Revise your story

I’ve written about finding myself in a hole, here, feeling the darkness, and climbing out, step by step. Some of the progress was circumstantial: my situation changed, and with those changes, my outlook looked up.

But it wasn’t all that tidy. Long before the big changes occurred, I began stepping toward righting myself. Why? Because at the time, I didn’t know how, or if, life would hand me the turnaround I wanted, needed.

And if not? Then what?

I couldn’t stay where I was. I began the trip back to normal without knowing what life would look like. I just knew I couldn’t stay in the hole, in the dark.

These are the next things I did, after recognizing I had to begin the climb on my own. If you find yourself in a similar hole, maybe some of these steps will help. Nothing here is magic, or ground-breaking. But when I’m struggling, it helps to have a path laid in front of me. That’s all I’m offering here…just outlining steps so you don’t have to do it yourself. No right, no wrong, just suggestions.

  • Make a plan, whether big or small. To come out of the darkest time, I had to have a plan. I couldn’t be sure what I would do eventually, but I had to start working toward next. And that’s what I would suggest for anyone trying to see daylight. Whether you’re between jobs, relationships, coming out of depression, trying to adjust to a new place or time in life…make a plan.

But be easy on yourself. Recognize that when you’re in flux, a lot of what you’re working with may change. Will change.

When I find myself in disarray, I need to rebuild structure and order in my life. I like to set goals for myself, targets that are reachable, but nothing that demands action tomorrow. Time pressure isn’t helpful in a vulnerable state.

There are reasons for this. Setting goals that are a few weeks, or even months, in the distance, gives me something to work toward and plan for. But if you’re in a fragile place, you don’t need the pressure of immediacy. I’ve found this type of medium-range goal planning is comforting.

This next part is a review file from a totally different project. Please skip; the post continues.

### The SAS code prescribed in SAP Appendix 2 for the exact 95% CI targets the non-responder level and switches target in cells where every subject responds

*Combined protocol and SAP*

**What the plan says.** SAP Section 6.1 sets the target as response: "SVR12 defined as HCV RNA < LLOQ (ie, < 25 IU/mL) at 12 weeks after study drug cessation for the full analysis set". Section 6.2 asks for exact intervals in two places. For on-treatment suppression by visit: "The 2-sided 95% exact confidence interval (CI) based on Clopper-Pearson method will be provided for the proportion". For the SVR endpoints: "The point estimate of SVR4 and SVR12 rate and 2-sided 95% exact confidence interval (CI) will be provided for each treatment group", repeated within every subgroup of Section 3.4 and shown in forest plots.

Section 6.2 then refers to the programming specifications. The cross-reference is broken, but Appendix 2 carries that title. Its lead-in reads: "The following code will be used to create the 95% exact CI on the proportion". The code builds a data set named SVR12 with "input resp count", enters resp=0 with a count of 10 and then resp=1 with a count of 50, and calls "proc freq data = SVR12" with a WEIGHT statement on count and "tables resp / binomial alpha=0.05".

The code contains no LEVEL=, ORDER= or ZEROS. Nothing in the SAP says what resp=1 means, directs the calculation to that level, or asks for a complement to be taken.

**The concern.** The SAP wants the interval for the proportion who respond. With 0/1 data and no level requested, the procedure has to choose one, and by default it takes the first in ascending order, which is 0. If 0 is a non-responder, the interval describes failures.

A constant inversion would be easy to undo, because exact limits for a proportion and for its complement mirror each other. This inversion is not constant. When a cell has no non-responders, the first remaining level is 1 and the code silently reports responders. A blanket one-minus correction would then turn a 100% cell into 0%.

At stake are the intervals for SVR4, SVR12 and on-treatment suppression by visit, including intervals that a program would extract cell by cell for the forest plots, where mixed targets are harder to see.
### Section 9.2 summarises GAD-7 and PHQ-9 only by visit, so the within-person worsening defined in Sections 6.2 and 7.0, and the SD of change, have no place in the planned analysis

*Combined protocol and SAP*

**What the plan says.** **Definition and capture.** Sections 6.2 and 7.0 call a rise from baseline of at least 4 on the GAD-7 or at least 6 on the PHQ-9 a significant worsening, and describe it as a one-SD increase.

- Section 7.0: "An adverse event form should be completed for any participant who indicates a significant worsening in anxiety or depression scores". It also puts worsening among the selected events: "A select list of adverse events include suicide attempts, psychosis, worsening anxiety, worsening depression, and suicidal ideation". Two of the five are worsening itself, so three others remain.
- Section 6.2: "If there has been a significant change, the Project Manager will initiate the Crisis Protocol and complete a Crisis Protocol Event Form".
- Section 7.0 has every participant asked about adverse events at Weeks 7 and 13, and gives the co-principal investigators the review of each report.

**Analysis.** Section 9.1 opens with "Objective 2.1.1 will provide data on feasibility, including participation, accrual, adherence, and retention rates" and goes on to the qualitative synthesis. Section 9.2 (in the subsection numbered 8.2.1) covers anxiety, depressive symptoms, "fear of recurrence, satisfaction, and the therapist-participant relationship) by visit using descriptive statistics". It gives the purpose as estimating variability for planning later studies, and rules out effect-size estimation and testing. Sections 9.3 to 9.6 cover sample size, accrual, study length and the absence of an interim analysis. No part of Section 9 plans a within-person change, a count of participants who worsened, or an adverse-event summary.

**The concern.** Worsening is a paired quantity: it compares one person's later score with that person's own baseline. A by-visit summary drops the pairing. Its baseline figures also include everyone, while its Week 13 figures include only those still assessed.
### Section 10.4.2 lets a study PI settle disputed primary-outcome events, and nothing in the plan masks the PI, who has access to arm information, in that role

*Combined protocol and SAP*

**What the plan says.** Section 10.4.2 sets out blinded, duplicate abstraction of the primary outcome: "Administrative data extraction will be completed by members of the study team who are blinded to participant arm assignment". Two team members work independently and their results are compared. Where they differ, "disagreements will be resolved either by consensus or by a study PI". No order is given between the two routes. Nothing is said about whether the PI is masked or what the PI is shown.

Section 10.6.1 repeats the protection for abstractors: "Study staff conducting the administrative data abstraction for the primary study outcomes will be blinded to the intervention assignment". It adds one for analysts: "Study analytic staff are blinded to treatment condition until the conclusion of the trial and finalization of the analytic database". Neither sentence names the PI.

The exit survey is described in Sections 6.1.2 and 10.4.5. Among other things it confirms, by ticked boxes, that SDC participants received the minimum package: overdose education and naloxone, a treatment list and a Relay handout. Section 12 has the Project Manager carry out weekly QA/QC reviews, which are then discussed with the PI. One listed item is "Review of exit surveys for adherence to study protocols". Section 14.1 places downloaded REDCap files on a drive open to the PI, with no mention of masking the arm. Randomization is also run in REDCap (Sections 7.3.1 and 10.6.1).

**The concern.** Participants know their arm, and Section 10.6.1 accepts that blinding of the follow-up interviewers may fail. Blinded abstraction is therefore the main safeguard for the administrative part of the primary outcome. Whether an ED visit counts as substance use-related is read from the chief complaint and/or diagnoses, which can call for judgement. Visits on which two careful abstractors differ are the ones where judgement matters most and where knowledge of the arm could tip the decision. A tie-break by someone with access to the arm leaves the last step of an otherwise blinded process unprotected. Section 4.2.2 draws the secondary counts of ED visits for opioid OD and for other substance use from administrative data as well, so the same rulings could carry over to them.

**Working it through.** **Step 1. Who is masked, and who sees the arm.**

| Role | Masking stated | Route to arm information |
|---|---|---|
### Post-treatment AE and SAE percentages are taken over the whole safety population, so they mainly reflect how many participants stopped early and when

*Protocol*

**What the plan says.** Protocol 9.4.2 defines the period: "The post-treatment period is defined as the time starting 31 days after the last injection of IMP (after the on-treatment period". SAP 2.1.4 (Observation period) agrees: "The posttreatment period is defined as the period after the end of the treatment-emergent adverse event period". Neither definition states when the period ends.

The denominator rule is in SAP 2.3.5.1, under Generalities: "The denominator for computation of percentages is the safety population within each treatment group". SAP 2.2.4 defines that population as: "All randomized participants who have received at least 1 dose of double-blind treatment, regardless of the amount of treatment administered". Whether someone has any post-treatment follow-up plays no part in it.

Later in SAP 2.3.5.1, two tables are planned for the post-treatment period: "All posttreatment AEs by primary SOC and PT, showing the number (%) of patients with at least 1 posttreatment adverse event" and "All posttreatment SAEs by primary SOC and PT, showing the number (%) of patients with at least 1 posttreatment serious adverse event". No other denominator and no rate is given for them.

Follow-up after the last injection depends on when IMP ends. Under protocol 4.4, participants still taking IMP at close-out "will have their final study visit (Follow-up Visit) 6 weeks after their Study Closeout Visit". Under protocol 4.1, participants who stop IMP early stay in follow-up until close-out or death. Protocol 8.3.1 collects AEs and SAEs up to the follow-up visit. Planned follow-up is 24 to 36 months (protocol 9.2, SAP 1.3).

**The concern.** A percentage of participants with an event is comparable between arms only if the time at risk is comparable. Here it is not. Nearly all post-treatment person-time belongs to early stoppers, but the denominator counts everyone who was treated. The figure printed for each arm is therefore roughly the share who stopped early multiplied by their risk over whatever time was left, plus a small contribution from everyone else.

By putting my goals a few weeks out…or even a little longer, if that’s feasible…I give myself something positive to work toward, without stressing myself in the moment.

This type of planning allows time for other events/forces to unfold.

The last time I found myself in limbo, I did exactly this. I put some targets on a calendar and made a tentative plan, based on what I would do if…

If certain things worked out this way, then….

If things worked out that way, then….

By thinking through options and possibilities, I worked through scenarios that helped me plan.

  • Share your plans with a person or two you trust. Ask for feedback. Having someone think with you is helpful…helps you see possibilities you may be missing, and can be a reality check. This is especially important if you’re in unfamiliar life territory.
  • Write your goals. Make lists, keep a journal. Writing is good therapy, and putting plans down on paper or on screen will help you focus. It’s also useful to be able to look back, to see progress, or to remind yourself of thoughts or plans you lose sight of.
  • Mark any significant dates for the next year on your calendar, and use those as sign posts for progress, for interaction, for incentive. When you see a date on your calendar a couple of months out for meeting family, for attending a special event, for something you can be excited about, the calendar gives you hope. Don’t discount this as reason to get through the day, week, or month. Let your calendar be a daily reminder that life is happening all around you, and you have a part to play.
  • Decide what you want to change, and what you can change. Is it location? Job? Habits? Name the goals, then put realistic dates on your calendar…when will you achieve your goals? Or what stages will you mark as advancements? Or achievements?
  • Learn a new skill. Nothing boosts the ego and wakes up the mind like a challenge. This is a great way, and a focused way, to work toward life goals. Learning a new skill can help you step toward your goals. Join a class if possible. Leaning with a group is a good way to connect with kindred spirits, and can give you new sources of support.